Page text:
How is root canal treatment performed?
So you’ve been to see your dentist and found out that you need root canal treatment but don’t know what happens next. Your dentist will, of course, be happy to share details of your treatment plan with you but if you’d like to be prepared by checking out what is likely to happen, read on.
Any root canal treatment is typically carried out over more than one appointment as your dentist will make sure that the preparatory work identifies exactly what needs to be done by taking a series of x-rays. If it is a complex case, your dentist may refer you to a specialist in this area of dental treatment called an endodontist. You can find out more about endodontists here: https://www.britishendodonticsociety.org.uk/patients/further-information.html).
Your dentist will also let you know what sort of anaesthesia will be needed and this will depend on the state of the tooth. He or she will have access to the latest in dental equipment supplies to ensure that the right preparation and treatment is available to you.
Your dentist will use specialist equipment, such as that made by https://www.photonsurgicalsystems.co.uk/, to remove the top (or crown) of the tooth to access the pulp inside the tooth, which is likely to be infected. If your dentist has told you that you have an abscess, this will be cleaned out at the same time. Once all the pulp has been taken out, your dentist will clean out the root canal and enlarge it so that it can be filled.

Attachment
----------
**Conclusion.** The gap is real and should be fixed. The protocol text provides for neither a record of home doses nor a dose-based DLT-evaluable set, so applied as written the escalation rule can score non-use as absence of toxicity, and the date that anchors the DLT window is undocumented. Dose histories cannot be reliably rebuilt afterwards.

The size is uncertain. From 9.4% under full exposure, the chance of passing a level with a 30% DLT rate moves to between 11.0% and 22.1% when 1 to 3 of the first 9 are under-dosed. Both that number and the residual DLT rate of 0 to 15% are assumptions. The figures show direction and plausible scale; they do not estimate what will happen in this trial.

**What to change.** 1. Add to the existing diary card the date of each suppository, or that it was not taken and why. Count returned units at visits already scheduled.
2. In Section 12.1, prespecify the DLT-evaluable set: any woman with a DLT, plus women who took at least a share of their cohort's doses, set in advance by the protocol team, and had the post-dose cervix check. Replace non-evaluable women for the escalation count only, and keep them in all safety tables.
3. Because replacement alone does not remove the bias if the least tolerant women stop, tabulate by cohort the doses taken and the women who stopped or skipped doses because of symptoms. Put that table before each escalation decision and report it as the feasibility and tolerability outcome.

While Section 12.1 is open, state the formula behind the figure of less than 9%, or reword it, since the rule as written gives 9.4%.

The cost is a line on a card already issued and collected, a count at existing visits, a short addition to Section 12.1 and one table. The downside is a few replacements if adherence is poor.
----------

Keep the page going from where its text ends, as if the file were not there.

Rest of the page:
Each tooth has a different number of root canals but all of them are narrow in shape, so increasing their size and filling them may take more than one visit. If this is the case, your dentist will create a temporary filling for your tooth to seal it so that it doesn’t become infected again. The temporary filling will be removed when you return for your next visit and a permanent root canal filling and final filling put in its place. This will help ensure that the tooth does not become infected again. However, any tooth which has undergone root canal treatment is more likely to break than your other teeth so you may need a crown (like a cap for your tooth made from ceramic material or powdered glass for example) to prevent the tooth from fracturing.